Story at a glance
- Last month, coronavirus case rates began rising as states started opening despite low vaccination rates.
- Now, at least one-third of Americans over the age of 18 years are fully vaccinated, and more than half have received at least one dose.
- At the same time, the Centers for Disease Control and Prevention noted a 10 percent drop in the seven-day moving average of coronavirus cases.
Finally, some good news. After case rates began rising in mid-March, the Centers for Disease Control and Prevention announced Friday that the average seven-day case rate had fallen by 10 percent just as the United States passes the one-third mark in vaccinations.
"The efficacy seen in clinical trials is now being shown in the real world," said the CDC in an update.
This is awesome bc each time @CDCDirector has spoken in the last couple of weeks it's been about how cases are still rising— Jacquie Lee (@_jacquie_lee) April 23, 2021
We're starting to see how rising vaccine rates are paying off https://t.co/SmFEKt4vqy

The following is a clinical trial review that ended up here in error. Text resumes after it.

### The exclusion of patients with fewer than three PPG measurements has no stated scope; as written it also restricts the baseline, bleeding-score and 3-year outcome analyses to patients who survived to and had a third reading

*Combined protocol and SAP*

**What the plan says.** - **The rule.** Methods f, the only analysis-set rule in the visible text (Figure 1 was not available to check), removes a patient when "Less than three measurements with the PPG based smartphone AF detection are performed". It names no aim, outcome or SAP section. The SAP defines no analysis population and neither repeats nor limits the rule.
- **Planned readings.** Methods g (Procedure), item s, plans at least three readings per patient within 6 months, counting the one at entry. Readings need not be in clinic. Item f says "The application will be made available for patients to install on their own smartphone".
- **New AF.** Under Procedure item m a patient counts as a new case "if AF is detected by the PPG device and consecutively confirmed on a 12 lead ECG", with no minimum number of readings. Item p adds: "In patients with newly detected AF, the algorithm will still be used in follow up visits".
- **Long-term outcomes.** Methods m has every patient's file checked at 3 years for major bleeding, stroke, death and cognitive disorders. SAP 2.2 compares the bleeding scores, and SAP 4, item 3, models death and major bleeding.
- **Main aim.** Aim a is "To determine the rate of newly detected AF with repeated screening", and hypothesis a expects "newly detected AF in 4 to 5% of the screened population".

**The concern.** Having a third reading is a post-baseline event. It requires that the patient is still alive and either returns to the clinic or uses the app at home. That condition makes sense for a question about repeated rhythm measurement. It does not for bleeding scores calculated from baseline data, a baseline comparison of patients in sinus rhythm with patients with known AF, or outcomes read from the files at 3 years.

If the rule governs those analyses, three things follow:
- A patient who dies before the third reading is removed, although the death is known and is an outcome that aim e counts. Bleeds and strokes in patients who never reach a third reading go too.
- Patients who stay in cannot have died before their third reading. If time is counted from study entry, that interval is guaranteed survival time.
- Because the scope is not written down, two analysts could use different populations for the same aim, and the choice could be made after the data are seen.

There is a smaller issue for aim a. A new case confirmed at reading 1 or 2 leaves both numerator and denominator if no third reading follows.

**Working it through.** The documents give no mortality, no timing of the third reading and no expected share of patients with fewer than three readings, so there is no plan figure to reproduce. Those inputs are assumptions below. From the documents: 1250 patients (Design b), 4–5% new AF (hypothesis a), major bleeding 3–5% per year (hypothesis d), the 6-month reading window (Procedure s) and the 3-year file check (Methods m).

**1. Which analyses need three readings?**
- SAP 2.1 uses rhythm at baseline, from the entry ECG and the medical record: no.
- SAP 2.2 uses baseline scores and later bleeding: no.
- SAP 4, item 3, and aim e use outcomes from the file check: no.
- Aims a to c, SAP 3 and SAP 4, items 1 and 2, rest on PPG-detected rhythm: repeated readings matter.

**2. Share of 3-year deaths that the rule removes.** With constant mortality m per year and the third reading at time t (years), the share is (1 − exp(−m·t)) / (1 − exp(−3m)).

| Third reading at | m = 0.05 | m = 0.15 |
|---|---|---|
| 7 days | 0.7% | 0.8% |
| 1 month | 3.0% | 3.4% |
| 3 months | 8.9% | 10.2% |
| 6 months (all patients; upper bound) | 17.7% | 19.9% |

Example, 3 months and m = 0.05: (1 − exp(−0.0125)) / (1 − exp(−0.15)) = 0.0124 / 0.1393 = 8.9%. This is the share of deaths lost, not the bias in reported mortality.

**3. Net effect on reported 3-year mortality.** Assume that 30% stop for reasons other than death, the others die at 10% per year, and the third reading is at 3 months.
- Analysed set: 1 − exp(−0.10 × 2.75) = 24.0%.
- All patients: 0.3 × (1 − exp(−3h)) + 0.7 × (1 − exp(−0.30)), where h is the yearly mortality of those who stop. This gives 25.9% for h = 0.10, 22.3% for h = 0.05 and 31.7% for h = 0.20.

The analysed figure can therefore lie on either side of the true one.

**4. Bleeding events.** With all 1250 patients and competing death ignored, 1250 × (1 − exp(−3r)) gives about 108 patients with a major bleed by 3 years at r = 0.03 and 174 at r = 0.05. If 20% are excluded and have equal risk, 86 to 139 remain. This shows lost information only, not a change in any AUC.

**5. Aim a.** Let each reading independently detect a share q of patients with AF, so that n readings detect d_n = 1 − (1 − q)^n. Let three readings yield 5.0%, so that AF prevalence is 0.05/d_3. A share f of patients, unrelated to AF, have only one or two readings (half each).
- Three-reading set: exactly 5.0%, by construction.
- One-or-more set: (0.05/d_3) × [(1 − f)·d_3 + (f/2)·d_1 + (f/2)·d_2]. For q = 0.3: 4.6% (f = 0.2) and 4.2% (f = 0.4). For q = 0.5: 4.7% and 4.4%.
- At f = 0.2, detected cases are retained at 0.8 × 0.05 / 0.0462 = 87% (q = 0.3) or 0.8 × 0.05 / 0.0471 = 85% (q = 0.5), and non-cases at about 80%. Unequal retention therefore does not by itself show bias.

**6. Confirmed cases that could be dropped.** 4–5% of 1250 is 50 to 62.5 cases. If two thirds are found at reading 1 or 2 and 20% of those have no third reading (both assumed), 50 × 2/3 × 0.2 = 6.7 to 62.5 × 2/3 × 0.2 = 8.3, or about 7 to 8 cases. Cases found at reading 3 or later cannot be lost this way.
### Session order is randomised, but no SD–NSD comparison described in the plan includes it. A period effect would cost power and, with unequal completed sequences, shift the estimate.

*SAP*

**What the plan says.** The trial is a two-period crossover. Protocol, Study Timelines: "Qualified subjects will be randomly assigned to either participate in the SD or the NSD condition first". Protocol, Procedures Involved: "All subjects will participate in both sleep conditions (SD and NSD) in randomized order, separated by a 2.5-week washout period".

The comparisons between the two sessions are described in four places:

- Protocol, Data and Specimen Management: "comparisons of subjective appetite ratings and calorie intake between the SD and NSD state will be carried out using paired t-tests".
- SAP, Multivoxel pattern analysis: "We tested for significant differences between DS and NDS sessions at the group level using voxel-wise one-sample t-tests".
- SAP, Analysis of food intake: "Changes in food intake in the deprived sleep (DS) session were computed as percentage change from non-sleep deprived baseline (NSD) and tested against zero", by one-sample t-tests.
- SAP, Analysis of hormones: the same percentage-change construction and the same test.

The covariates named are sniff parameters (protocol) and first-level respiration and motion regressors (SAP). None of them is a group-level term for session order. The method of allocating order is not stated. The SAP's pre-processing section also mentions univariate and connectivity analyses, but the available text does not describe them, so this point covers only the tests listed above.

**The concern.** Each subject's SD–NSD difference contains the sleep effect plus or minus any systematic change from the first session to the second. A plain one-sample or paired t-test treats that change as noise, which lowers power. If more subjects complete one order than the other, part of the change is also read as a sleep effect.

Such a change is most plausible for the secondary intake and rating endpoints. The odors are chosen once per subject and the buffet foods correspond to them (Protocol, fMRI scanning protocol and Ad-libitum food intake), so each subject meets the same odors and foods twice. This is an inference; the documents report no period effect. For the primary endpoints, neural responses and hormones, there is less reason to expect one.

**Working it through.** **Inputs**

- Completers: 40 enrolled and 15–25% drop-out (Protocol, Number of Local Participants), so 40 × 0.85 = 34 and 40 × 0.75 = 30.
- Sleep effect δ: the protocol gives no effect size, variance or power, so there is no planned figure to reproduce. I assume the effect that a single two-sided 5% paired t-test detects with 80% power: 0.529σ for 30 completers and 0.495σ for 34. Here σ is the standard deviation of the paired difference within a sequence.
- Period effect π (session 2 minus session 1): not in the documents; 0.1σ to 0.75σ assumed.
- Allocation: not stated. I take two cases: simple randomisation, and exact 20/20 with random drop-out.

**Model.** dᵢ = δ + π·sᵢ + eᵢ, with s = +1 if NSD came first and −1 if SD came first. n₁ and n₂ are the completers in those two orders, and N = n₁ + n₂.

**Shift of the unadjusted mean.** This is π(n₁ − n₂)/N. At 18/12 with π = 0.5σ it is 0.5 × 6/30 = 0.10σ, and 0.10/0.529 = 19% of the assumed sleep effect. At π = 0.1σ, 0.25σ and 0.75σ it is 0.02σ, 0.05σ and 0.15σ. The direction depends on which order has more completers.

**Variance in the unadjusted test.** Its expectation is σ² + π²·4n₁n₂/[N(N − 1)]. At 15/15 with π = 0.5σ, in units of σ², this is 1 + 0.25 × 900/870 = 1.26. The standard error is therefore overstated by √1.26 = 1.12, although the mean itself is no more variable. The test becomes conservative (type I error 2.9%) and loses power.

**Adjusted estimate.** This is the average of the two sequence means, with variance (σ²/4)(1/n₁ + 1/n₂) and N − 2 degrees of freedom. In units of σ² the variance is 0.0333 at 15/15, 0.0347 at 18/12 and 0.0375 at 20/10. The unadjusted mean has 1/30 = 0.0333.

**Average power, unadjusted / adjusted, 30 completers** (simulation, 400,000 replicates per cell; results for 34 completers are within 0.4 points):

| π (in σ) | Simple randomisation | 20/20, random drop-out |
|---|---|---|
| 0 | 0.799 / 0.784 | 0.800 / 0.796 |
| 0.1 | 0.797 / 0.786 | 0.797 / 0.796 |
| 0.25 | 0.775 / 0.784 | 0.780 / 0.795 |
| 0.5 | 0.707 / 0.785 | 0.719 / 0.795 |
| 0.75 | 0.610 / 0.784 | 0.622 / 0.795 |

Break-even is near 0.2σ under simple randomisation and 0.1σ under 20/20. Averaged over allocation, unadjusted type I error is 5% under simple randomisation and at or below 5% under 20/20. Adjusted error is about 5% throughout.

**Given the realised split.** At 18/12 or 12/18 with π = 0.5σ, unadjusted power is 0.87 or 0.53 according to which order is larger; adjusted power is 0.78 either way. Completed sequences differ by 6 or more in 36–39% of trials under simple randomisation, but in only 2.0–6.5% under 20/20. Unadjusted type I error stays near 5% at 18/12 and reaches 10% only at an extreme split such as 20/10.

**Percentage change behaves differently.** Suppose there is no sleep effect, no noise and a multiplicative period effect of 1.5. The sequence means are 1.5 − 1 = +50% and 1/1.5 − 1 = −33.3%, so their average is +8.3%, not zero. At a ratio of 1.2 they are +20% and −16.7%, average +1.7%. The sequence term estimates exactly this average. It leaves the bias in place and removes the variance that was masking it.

One in 3 people in the United States over the age of 18 years are fully vaccinated, reported the CDC, and more than half have received at least one dose of a COVID-19 vaccine, which the agency reports reduces risk of infection by up to 90 percent. Last week, all American adults became eligible for a vaccine, but some parts of the country are reporting that demand is tapering off.
Public health experts have estimated that 70 to 80 percent of the population will need to be vaccinated in order for the country to reach herd immunity, which means that there is still a ways to go. The seven-day moving average of new hospital admissions also continues to increase, although deaths are declining.
"Getting a vaccine will help protect you, help protect others, and help end the pandemic. More vaccinations equals fewer infections and fewer variants," said the CDC, which is asking Americans to get vaccinated as soon as possible.
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